You put together two things that have not been put together before. And the world is changed…
In Levels of Life Julian Barnes gives us Nadar, the pioneer balloonist and aerial photographer; he gives us Colonel Fred Burnaby, reluctant adorer of the extravagant Sarah Bernhardt; then, finally, he gives us the story of his own grief, unflinchingly observed.
This is a book of intense honesty and insight; it is at once a celebration of love and a profound examination of sorrow.
**ONE OF THE GUARDIAN'S 100 BEST BOOKS OF THE 21st CENTURY**
It is extraordinary... [It] would seem to pull off the impossible: to recreate, on the page, what it is like to be alive in the world.
This is a book of rare intimacy and honesty about love and grief. To read it is a privilege. To have written it is astonishing.
It’s an unrestrained, affecting piece of writing, raw and honest and more truthful for its dignity and artistry... Anyone who has loved and suffered loss, or just suffered, should read this book, and re-read it, and re-read it.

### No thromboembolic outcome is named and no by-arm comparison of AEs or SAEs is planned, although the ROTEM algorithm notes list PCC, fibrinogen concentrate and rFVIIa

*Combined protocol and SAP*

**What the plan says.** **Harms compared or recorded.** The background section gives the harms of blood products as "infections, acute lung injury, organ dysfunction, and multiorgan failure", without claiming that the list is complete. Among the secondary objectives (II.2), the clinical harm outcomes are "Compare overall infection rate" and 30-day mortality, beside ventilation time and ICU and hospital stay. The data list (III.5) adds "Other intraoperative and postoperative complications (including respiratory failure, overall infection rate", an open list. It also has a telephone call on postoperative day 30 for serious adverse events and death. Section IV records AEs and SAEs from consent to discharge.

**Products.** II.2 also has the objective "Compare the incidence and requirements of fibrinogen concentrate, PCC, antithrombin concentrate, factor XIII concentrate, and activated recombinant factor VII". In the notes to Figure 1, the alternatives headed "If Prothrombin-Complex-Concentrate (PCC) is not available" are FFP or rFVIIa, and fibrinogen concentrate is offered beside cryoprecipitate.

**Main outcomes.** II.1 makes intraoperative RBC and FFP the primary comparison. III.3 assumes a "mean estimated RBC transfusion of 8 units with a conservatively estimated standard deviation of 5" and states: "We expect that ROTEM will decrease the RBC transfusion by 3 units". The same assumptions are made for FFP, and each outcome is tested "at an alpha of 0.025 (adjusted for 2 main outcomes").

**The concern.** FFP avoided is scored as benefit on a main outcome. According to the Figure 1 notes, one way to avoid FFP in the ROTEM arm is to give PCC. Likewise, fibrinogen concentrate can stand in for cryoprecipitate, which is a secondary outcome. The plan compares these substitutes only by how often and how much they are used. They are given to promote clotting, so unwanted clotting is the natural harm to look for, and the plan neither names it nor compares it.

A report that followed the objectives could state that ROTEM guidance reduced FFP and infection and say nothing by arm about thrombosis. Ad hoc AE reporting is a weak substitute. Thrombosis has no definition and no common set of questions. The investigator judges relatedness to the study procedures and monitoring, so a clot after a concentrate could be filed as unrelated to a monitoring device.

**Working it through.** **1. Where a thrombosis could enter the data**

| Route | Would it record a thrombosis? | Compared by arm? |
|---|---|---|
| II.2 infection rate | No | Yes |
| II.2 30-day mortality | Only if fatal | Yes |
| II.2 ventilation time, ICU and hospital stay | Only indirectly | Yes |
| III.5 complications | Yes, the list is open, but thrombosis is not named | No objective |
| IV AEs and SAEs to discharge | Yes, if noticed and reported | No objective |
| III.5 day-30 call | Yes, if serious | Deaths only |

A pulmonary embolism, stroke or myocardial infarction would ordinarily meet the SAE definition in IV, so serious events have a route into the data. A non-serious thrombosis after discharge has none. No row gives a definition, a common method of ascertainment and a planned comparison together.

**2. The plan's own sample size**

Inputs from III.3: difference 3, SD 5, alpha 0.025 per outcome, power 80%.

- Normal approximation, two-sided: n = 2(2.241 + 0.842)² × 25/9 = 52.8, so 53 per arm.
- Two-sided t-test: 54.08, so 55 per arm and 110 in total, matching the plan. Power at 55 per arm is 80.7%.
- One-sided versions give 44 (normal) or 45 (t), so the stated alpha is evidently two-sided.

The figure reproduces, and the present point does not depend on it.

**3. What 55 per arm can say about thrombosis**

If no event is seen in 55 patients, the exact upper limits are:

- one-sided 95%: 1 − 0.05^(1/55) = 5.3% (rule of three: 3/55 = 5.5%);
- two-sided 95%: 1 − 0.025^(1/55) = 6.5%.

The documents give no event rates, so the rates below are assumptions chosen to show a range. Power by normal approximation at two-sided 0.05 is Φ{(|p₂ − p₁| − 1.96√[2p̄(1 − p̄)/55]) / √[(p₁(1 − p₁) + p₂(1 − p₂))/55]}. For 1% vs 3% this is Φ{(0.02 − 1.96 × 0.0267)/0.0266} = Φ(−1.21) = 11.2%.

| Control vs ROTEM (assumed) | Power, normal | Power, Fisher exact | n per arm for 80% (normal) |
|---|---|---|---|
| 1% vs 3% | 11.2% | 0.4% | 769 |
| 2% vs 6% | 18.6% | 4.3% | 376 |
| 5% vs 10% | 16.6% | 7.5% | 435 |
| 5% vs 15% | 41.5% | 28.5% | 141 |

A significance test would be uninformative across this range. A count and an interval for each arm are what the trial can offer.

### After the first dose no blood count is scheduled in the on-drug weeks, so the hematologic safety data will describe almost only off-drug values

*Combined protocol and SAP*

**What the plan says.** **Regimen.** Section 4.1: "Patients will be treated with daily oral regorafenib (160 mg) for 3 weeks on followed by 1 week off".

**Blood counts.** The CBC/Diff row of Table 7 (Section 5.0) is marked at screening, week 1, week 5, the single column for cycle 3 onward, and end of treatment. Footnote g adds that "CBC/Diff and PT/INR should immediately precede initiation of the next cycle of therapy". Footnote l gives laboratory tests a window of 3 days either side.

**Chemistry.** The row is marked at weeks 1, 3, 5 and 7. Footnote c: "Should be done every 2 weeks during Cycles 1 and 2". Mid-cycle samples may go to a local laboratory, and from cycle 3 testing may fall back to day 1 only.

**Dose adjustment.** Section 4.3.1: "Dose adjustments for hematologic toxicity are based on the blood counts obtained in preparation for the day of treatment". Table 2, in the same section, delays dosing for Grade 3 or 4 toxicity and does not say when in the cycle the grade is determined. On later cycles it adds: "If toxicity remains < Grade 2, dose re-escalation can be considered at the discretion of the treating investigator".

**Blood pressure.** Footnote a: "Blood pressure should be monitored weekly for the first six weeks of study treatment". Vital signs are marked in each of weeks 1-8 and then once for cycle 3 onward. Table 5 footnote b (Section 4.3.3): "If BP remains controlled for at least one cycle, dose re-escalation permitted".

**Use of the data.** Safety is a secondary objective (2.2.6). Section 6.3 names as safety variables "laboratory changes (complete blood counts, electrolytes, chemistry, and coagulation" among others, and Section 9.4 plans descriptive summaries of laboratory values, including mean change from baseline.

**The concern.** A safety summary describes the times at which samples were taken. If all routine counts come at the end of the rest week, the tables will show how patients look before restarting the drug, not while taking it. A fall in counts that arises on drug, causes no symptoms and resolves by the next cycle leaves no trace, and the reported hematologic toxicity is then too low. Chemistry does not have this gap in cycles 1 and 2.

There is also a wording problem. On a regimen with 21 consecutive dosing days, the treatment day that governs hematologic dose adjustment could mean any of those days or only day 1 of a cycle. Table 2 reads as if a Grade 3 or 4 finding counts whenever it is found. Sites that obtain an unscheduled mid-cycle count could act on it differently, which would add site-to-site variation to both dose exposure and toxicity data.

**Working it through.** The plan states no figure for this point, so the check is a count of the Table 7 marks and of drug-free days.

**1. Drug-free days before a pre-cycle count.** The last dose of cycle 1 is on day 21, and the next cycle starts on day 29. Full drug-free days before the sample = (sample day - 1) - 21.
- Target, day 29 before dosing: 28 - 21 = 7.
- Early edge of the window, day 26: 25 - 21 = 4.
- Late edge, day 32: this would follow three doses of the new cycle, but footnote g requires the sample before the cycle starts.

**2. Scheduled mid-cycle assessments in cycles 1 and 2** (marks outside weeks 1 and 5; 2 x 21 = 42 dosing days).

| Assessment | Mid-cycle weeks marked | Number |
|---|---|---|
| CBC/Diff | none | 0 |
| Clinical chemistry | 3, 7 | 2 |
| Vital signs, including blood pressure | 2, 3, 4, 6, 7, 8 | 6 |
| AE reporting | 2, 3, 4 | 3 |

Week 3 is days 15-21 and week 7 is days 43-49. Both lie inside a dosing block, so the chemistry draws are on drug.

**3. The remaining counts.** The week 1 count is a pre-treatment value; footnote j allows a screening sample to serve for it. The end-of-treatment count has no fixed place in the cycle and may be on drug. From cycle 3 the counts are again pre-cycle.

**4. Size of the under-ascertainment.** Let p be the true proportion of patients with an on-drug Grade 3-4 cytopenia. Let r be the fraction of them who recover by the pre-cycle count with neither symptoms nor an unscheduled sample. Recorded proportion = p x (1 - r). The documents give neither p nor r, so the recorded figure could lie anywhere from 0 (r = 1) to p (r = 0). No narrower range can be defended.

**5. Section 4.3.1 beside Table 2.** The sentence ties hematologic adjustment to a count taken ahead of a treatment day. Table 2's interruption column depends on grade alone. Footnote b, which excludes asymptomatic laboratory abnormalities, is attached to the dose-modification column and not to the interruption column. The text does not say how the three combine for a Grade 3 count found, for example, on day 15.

Levels of Life is both a supremely crafted artefact and a desolating guidebook to the land of loss.
While one might expect a Barnes book to impress, delight, move, disconcert or amuse, the last thing for which his work prepares us is the blast of paralysingly direct emotion that concludes Levels of Life.
No year is complete without a bit of reading reflection, and as we gaze at 2019's shelves, we're more than a bit pleased with the boldness and breadth of the last 12 months of VINTAGE books. From an insider's look at the realities of modern-day poverty to an acclaimed expose of the data bias towards men, and a long-awaited, Booker-winning dystopian smash hit, here are 10 of the biggest highlights.
An extract from the archive edition of Metroland
Man Booker Prize-winner Julian Barnes discusses the cover design of his new novel, The Noise of Time, with Suzanne Dean. Joined by Alex Clark, they recall key moments in their twenty-year working relationship, as well as the iconic covers that have been created.